Highlights & main attractions of the Atacama Desert & northern Chile

Chile’s northern reaches are now famous worldwide due to the rescue of the 33 miners from the San Jose mine in Copiapo in August 2010. It is home to the highest and driest desert in the world, the Atacama Desert, and stretches roughly 500 miles from Copiapo to the northern tip of Chile. Flanked by the Andes, it plays host to hot springs, geysers, salt flats and dramatic scenery that has been compared to that of the Moon and Mars and there are parts of the desert where rainfall has never been recorded. 

A number of National Parks protect the beautiful landscapes of this area, home to a variety of unusual wildlife. Wild vicunas and guanacos roam the Puna de Atacama whilst herds of domesticated alpaca and lama graze on the desert vegetation. Small rabbit like creatures scurry around on rocky outcrops, flamingos frequent mineral lakes, and Andean condors soar above the snow-capped volcanos.

The area also boasts fertile ravines and the remnants of past Incan and Spanish cultures are apparent in villages and local festivals, attracting visitors throughout the year.

Where is the Atacama Desert?

Exploring Atacama and the North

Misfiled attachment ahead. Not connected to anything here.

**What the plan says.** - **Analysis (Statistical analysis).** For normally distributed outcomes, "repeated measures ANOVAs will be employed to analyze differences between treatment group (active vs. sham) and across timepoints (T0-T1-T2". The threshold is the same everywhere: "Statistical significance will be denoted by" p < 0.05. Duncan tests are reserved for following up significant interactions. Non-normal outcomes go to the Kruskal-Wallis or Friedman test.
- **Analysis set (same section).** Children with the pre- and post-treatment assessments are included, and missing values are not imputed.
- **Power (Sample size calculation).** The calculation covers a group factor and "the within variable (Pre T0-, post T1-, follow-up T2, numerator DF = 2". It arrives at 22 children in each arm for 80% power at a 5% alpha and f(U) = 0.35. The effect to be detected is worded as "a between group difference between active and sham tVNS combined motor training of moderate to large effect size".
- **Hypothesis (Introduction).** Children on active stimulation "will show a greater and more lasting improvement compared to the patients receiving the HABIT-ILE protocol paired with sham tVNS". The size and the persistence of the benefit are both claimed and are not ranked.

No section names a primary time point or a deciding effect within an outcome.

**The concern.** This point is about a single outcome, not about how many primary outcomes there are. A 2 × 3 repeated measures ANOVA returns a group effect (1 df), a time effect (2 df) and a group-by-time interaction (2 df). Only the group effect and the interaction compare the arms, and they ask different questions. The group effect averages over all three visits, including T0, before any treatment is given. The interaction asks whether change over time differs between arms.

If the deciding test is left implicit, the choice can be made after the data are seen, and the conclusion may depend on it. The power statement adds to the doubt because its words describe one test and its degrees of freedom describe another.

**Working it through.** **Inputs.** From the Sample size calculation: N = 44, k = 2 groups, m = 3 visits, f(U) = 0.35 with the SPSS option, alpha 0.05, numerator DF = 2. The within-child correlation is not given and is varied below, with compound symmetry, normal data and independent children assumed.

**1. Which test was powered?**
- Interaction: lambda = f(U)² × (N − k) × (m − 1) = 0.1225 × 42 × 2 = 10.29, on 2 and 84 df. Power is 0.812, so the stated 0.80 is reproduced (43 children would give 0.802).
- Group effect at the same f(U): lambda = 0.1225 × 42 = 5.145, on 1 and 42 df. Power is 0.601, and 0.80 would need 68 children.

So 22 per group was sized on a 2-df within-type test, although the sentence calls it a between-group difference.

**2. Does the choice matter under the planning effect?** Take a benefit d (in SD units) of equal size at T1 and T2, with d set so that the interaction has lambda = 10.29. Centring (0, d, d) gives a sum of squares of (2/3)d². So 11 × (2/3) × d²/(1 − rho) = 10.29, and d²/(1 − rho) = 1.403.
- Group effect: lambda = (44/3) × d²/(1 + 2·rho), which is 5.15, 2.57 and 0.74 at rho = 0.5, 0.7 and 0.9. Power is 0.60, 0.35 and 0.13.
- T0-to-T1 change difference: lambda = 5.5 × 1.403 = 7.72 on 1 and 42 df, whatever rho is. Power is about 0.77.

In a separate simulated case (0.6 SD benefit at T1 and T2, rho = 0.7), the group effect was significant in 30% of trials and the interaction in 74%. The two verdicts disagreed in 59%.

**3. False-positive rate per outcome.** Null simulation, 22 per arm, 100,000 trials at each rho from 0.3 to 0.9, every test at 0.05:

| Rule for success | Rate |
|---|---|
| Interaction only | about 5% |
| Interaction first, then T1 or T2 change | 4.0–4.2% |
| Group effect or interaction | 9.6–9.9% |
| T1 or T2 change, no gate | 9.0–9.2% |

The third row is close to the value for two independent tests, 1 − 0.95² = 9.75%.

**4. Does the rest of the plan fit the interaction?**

San Pedro de Atacama, found close to the Bolivian border at an altitude of 2,440 metres, is the cultural and tourist capital of the north and is easily connected through the airport in Calama. The town itself grew around an oasis on the altiplano, and has been significant settlement since before the Spanish colonisation of Chile. Narrow streets, adobe buildings, and a transient population of travellers give the town a distinctly bohemian feel. Artisanal crafts stands line the streets, musicians play their instruments around open fires making it the perfect base for the exploration of the desert and there are plenty of stunning boutique hotels in which to stay.

Close to San Pedro, there are countless natural wonders to explore, like the El Tatio Geysers, where a visit at sunrise gives you the opportunity to see these impressive steam towers in full force. A visit to Puritama hot springs is the more relaxing option, whereas scaling a local volcano is also possible for those feeling a little more energetic. Heading south, you find Laguna Cejar, deep turquoise in colour with a crystallised salt border; it is beautiful place to take a swim held to the surface by the high salt content. The largest salt flat in Chile, Salar de Atacama, is stunning, as is Laguna Chaxa, a haven for flamingos, and a great spot to photo these stunning creatures. As the evening progresses, attractions such as Valle de la Luna (Valley of the Moon) and Valle de la Muerte (Valley of Death) come into their element, and are easily reachable by bike. At night there is no better place to see the stars.

Towards Copiapo, the desert becomes fertile due to the camancha, a mist that flows from over the sea feeding the arid vegetation and allowing it to blossom in the National Parks of Pan de Azucar and Fray Jorge. Scattered along the coast are cities such as Arica, Iquique, Antofagasta and La Serena with stunning beaches and a warm temperate climate. 

This truly is region of natural beauty that will not disappoint.

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